One of the holidays that mean the most to me is New Year’s Day. I love the idea of somehow having a chance to start again. Technically, we can start over any time, but for some reason, it feels more “official” when it is done at the start of the year and you have 12 whole months to put your new plans and dreams into actions.
And so it is at this time of the year that I take some time to be still and reflect on the years that have passed. I think about past resolutions, and whether I was able to carry them out or not. I look back on my words and actions, and whether they were something to be proud of or something I should work on.
This year, I want to make a list of family resolutions with my husband and kids. I have this idea of all of us discussing what kind of family we believe we are and what we would like to accomplish in the coming year. From there, hopefully we can come up with a simple list of resolutions and concrete steps to make sure we are able to make them happen.
But aside from that, I have also decided to make a list of resolutions for myself as a mother. Many times, I pray and wish that I can become a better parent, but these things don’t happen by themselves. But maybe by laying out realistic steps, I can do just that.
My fair share
Exercise for health reasons.
Like many health-conscious parents, I can’t stress the importance of exercise enough with my children. I am constantly enrolling them in one sports class after another and encouraging them to go outside so they can run and play in the park.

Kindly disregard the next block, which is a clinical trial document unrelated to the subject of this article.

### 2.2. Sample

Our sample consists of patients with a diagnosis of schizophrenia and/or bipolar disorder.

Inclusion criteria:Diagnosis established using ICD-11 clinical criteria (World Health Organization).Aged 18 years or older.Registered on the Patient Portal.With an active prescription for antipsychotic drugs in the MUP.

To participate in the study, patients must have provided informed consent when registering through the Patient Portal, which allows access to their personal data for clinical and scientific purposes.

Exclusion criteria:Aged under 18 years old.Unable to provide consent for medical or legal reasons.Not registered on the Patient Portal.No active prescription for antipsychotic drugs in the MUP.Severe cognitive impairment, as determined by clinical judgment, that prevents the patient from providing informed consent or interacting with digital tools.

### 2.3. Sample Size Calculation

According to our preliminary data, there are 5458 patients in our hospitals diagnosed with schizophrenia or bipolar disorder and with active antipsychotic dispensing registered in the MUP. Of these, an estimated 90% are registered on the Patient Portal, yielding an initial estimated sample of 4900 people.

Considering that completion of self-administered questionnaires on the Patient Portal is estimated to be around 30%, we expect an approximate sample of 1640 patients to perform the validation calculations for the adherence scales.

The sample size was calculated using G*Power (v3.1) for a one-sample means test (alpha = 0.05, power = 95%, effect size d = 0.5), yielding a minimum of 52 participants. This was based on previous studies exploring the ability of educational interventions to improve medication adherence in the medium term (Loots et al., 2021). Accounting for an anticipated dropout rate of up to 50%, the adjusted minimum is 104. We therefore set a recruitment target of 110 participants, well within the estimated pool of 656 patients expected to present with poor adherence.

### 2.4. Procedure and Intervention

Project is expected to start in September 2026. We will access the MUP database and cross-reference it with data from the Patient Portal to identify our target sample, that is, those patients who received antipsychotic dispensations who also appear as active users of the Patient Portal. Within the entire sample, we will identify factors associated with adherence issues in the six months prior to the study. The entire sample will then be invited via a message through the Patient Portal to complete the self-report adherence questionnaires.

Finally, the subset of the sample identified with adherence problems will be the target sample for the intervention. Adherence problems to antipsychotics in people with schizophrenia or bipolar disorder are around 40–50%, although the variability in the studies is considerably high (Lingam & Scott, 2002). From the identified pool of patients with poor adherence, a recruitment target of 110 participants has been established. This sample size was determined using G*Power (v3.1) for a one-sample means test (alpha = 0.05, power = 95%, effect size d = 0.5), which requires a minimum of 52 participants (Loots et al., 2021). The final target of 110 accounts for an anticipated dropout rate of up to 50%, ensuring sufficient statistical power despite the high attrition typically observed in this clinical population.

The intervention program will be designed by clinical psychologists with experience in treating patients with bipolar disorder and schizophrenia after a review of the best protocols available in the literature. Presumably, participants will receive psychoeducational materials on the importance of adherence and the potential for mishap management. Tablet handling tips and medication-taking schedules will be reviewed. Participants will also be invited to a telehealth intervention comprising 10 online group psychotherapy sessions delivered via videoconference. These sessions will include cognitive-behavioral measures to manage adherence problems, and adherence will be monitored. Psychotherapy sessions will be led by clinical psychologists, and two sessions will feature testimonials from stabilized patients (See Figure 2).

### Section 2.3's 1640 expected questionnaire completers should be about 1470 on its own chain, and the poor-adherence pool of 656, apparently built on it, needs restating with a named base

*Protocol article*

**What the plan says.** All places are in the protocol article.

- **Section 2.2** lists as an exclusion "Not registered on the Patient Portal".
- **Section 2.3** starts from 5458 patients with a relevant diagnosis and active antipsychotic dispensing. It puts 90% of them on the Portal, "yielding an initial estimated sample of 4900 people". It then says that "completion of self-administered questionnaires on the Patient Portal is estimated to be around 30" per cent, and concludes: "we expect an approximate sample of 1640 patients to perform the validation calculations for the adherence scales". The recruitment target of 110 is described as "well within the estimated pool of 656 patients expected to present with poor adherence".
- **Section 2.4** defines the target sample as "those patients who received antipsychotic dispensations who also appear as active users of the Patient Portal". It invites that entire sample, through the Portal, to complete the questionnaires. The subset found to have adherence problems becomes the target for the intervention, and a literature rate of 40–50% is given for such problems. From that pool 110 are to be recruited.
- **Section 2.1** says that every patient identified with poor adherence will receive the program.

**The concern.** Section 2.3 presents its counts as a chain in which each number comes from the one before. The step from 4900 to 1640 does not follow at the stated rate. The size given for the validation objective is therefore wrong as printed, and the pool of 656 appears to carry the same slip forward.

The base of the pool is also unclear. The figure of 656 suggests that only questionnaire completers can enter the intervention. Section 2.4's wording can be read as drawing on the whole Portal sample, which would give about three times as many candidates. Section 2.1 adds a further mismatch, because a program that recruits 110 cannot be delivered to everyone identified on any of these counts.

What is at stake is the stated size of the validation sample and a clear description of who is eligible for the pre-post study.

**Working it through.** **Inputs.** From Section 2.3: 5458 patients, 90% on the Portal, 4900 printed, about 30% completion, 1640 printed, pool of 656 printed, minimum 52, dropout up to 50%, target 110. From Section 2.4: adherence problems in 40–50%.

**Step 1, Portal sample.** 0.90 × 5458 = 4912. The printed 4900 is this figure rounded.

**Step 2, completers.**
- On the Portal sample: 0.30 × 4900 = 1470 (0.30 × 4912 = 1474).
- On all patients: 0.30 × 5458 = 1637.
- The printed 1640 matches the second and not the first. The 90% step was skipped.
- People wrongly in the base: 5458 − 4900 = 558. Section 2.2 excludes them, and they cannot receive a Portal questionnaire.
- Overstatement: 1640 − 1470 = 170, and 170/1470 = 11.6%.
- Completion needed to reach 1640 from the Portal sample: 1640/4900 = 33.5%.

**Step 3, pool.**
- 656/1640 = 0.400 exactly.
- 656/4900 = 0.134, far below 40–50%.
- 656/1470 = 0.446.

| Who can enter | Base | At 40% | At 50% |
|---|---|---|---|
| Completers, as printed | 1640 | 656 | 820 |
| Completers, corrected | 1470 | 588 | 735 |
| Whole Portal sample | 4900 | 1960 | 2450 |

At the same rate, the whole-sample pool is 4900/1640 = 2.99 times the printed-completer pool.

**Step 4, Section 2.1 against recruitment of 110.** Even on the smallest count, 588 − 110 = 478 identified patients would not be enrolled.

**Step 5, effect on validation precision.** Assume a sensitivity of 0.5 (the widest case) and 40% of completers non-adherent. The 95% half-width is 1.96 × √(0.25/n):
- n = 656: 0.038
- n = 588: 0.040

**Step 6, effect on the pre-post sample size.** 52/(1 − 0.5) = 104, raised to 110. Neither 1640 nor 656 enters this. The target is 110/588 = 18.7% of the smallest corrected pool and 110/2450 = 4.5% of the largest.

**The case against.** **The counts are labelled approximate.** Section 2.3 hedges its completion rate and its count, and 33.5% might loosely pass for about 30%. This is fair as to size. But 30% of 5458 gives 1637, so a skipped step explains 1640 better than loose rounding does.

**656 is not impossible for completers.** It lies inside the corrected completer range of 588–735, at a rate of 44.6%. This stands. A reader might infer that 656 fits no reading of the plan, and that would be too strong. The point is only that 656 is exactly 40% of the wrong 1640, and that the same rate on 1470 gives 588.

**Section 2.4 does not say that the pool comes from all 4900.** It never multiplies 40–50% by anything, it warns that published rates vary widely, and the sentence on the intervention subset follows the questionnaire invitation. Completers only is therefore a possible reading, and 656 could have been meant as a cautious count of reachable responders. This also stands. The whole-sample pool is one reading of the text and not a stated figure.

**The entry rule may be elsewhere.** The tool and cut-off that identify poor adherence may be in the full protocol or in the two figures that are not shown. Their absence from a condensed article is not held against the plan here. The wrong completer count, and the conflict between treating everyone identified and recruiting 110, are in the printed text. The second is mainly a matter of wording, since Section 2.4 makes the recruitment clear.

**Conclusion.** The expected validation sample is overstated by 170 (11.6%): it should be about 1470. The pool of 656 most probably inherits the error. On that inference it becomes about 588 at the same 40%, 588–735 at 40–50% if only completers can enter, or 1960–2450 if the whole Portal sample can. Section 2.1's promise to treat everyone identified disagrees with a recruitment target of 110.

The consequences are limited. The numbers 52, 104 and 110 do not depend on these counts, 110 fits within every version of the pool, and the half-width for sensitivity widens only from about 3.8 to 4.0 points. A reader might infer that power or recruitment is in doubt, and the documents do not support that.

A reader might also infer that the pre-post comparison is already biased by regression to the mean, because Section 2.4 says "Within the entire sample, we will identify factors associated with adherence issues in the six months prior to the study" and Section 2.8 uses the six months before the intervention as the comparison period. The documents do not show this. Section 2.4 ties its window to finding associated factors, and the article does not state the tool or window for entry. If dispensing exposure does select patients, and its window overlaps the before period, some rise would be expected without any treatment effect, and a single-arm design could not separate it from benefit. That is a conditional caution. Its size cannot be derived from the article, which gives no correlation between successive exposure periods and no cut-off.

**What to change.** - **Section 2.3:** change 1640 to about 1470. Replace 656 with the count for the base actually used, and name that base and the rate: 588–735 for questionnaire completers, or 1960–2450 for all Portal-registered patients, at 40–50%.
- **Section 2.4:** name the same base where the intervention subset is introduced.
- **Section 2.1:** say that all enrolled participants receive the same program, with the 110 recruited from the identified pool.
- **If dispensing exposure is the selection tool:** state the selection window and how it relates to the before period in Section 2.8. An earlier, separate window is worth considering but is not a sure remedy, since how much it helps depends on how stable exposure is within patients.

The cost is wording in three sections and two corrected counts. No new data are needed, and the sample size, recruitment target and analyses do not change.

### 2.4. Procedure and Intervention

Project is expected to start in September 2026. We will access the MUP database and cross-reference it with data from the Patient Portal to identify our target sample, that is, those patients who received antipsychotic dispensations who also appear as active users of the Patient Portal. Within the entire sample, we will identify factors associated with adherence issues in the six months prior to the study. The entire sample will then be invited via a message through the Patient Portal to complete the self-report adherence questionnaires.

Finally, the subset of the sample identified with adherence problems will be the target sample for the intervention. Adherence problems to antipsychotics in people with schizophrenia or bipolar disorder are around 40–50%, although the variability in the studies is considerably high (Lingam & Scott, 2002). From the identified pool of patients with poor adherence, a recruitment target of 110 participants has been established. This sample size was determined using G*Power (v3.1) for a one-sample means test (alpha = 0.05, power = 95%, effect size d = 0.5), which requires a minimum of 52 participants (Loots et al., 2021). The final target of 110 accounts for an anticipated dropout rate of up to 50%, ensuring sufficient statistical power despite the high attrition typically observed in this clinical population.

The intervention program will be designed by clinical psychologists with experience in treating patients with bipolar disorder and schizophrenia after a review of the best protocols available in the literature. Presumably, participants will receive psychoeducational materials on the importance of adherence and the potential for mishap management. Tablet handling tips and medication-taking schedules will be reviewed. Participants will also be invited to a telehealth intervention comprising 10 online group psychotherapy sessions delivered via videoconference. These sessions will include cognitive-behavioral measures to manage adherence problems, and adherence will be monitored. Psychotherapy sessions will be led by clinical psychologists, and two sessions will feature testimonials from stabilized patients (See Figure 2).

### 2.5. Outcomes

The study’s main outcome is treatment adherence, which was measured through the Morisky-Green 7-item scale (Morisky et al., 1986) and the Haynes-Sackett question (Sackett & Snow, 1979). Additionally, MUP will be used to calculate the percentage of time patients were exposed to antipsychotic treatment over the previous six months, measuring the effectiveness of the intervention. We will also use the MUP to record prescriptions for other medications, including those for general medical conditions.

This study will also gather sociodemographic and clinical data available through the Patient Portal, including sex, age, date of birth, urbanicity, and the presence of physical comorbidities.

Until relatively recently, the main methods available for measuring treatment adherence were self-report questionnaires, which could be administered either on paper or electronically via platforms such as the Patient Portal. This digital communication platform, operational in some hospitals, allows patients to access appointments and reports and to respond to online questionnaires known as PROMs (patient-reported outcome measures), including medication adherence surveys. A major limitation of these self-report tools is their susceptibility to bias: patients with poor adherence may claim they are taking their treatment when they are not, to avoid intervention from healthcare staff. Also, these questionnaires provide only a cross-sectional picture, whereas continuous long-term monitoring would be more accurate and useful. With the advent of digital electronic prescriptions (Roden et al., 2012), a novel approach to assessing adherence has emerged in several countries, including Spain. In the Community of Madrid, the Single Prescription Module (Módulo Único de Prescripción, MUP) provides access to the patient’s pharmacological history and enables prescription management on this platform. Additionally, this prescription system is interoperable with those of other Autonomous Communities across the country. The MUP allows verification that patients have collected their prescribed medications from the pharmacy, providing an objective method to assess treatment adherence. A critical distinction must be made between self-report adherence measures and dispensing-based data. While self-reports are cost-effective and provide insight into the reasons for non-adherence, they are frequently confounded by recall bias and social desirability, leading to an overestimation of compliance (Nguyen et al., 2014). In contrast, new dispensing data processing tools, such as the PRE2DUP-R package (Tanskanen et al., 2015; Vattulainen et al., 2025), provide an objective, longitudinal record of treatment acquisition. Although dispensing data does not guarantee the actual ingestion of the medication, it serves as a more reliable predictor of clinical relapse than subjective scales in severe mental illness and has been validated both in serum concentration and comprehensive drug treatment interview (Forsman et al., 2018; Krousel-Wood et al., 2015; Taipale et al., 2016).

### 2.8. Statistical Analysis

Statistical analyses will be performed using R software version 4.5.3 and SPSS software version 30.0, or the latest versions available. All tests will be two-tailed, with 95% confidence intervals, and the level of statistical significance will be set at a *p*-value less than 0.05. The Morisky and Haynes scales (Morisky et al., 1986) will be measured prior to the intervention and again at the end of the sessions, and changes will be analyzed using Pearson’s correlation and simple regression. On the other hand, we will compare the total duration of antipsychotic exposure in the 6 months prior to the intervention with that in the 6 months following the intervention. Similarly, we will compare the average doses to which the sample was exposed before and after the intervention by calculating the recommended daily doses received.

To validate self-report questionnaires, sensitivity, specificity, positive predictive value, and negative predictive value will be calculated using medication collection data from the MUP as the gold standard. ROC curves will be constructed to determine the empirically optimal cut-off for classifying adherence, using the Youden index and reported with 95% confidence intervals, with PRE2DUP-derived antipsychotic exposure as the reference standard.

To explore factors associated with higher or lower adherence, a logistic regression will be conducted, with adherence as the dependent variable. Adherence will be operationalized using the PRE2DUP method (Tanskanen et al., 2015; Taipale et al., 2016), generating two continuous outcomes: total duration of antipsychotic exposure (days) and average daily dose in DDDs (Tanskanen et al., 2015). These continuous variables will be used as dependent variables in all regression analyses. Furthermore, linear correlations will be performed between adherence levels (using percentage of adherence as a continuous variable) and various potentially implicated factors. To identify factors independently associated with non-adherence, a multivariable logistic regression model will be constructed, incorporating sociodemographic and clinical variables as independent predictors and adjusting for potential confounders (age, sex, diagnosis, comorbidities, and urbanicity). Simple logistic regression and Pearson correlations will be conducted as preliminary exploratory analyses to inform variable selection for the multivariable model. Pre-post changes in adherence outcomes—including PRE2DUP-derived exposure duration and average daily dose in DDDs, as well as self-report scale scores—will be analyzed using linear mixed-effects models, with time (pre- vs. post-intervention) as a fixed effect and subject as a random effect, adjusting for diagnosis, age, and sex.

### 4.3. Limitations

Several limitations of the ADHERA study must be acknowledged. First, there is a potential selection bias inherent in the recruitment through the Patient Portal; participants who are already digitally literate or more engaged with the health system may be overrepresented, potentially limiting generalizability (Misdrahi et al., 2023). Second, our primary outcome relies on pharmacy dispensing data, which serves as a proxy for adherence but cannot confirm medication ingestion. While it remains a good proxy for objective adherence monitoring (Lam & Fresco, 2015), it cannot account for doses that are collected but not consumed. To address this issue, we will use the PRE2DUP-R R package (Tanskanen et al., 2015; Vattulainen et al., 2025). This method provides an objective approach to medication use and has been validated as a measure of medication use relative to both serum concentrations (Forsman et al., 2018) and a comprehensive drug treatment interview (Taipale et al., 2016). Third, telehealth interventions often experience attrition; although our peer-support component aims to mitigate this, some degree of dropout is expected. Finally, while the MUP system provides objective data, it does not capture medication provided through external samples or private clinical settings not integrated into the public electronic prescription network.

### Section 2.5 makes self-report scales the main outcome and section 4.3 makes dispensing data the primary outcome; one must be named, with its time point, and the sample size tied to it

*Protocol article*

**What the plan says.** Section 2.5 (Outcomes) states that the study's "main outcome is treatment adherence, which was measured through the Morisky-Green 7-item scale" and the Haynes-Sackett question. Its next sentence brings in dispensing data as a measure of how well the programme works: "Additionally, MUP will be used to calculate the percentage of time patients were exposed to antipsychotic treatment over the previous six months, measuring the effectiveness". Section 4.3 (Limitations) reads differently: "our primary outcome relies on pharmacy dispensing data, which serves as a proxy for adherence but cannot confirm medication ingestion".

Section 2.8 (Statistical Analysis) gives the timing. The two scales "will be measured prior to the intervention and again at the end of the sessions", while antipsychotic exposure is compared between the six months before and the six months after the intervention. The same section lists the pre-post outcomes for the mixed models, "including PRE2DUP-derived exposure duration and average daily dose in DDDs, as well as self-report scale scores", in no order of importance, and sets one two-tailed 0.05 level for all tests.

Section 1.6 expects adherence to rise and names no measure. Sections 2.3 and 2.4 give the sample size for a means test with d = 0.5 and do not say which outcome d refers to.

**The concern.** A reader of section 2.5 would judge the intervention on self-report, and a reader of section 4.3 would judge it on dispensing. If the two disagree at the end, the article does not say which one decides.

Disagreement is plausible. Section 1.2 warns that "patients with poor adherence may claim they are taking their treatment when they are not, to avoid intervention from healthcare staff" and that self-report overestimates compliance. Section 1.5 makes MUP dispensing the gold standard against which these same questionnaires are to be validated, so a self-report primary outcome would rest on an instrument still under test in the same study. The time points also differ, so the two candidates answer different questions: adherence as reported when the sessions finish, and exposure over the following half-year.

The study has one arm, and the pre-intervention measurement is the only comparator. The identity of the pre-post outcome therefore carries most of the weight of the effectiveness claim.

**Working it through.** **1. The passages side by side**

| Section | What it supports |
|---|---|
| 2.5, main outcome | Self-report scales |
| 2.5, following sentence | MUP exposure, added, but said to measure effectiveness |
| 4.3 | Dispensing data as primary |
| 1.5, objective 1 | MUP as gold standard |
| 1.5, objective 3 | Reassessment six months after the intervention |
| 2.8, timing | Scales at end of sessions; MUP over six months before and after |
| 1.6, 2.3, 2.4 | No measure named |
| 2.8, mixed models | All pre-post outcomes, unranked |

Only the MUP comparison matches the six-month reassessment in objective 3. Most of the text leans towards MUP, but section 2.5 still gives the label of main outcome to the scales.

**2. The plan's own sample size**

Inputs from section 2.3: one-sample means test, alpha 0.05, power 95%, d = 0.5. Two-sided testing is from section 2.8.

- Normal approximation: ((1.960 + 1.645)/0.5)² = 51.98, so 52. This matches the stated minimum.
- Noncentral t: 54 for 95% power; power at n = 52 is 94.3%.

However, one day, I am sure that my kids will notice that for all the physical activities I make them do, I don’t actually do my fair share! Before that day comes, I am going to get moving and sign up for the gym.
And while vanity is certainly still a part of my motivation to hit the gym, now I have another reason to stay fit: making sure that I will be healthy and strong enough to keep up with my three young children in the years to come.
Say “Yes!” more often.
As the resident “bad cop” in our home, I sometimes feel as though the only thing I ever say is “No, no, no!”.
Most kids wouldn’t know this but it is hard to keep saying “No”! I don’t enjoy seeing the disappointment on their faces. How I wish I could be the hero once in a while and say yes to ice cream before a meal or a new toy!
This new year, I’ve decided I will find a way to do just that. I still won’t say “Yes!” to unacceptable requests but this time, I will find a way to say “No” positively. Instead of saying “No” straight out, I will try saying “Yes, we can do that next time” Or instead of “Don’t do/say,” I will try approaching my kids with phrases that start with “Please try…”
Who knows? Maybe the reign of the bad cop will finally come to an end while still maintaining order and discipline!
Finish my children’s photo albums backlog.
I love capturing moments through photos of my children with my camera or phone. Unfortunately, that’s where they usually end up staying for years! Gone are the days when rolls of film were immediately developed by parents excited to see how their photos turned out.